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Cambodian govt to deport 700 Chinese for alleged cybercrimes | #cybercrime | #computerhacker

Cambodia will deport 700 Chinese nationals suspected of running illegal online gambling and scam operations amid a crackdown on cyber criminals operating out of Sihanoukville, a notorious den for organized crime on the south coast.

The Chinese were detained after joint Cambodian-Chinese police operations at the Thmor Yeak Beach Resort and Chan Krasnaa Resort and followed a similar crackdown on Chinese nationals, at the behest of Beijing, in Laos and Myanmar.

CambojaNews quoted a Chinese embassy statement in regards to the deportations that said both governments would cooperate to vigorously pursue criminals until the crime network, allegedly connected to Chinese nationals in Cambodia, is completely eradicated.

More than 40,000 Chinese nationals were deported for similar crimes from Myanmar during the last three months of last year while in Cambodia the latest arrests were the most significant in terms of numbers over the past year.

This is a solid effort, said one Phnom Penh-based analyst, who declined to be named. China has made it clear that it wants an end to these scams and human trafficking which are part and parcel of the operations conducted by criminal syndicates.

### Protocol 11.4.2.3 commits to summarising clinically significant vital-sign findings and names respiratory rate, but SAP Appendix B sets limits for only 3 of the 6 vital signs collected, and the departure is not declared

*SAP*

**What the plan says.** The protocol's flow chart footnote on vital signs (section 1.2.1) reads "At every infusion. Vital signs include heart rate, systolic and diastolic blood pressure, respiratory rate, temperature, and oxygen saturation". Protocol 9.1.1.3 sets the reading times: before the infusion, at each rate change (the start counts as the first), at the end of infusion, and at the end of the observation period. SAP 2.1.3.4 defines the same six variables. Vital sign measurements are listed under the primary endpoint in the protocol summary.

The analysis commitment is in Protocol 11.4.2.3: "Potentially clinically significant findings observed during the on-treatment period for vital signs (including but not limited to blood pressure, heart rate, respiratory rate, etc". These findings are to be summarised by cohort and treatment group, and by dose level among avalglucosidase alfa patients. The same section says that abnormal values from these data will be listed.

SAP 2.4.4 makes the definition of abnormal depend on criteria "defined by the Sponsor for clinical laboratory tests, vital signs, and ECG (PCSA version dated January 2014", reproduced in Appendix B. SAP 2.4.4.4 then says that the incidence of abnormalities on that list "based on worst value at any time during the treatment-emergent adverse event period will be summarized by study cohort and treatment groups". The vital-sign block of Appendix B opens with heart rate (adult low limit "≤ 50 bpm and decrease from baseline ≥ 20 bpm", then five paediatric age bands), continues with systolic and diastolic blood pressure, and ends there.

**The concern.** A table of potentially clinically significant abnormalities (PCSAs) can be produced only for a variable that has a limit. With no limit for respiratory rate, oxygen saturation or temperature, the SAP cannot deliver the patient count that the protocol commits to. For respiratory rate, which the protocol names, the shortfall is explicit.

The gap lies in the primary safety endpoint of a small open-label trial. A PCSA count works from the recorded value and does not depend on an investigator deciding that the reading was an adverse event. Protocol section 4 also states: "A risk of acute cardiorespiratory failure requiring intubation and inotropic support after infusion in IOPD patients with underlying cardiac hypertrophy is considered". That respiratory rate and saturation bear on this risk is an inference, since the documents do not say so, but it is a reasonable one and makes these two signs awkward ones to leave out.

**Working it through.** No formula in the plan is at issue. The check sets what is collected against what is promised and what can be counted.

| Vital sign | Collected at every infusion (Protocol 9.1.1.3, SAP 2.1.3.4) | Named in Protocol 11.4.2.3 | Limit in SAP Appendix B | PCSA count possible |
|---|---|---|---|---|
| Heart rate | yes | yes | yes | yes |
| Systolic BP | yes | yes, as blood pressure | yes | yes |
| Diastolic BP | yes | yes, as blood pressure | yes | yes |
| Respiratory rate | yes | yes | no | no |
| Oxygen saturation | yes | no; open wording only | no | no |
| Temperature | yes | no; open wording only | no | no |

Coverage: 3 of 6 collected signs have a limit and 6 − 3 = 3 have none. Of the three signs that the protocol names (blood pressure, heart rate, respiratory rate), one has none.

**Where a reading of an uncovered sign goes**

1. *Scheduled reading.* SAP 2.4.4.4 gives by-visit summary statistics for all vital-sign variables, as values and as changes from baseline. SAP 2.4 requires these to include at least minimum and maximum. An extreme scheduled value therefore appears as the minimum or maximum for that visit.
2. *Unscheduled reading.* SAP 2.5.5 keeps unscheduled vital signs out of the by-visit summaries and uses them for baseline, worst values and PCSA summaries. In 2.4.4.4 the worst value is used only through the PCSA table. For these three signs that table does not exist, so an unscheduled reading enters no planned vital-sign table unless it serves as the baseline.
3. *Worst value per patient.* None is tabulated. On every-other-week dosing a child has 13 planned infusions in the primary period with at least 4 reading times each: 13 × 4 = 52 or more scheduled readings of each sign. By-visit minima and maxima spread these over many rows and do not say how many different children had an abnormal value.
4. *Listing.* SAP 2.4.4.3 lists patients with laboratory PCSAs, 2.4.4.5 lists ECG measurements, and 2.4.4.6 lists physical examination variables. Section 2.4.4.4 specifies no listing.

Sihanoukville will find it difficult to attract legitimate foreign investment until this issue is resolved, he said.

Cambodian officials have played down this country’s role in human trafficking and scam compounds run by organized crime rings, which erupted during the Covid-19 pandemic and has since spread into neighboring countries, fearing the scourge could frighten off tourists.

On April 6, Sar Sokha, Deputy Prime Minister and Minister of Interior ordered the Sihanoukville Provincial Administrative to continue its crackdown on all crimes, after 2,000 people were arrested for online crimes in the first quarter of 2024.

More than 250 Indians, forced into running online scams, were rescued a week ago after being duped into accepting false job offers. More than 5,000 Indians are believed trapped in Cambodia after falling for similar offers.

It has come to [our] attention that Indian nationals, lured by fake promises of lucrative job opportunities in Cambodia, are falling into the trap of human traffickers, India’s Ministry of External Affairs said in an advisory.

Bangladeshis, Pakistanis, and Sri Lankans have also been targeted over the last six months with human traffickers looking for alternative recruitment grounds. Another 19 Thais were rescued from similar scam compounds in mid-March.

A UN report, released last year, said that at least 100,000 people were forced to carry out online scams in Cambodia, in an industry worth billions of dollars. Many scams evolve around blackmail and shaming.

Chou Bun Eng, permanent vice-chair of the National Committee for Counter Trafficking, has repeatedly disputed those figures telling pro-government media organizations that 80 percent of human trafficking complaints were false.

The surge in cases, however, has resulted in Cambodia being downgraded on the Trafficking in Persons Report by the United States, to its bottom Tier 3 status due to the government’s failure to meet minimum standards for combating human trafficking.


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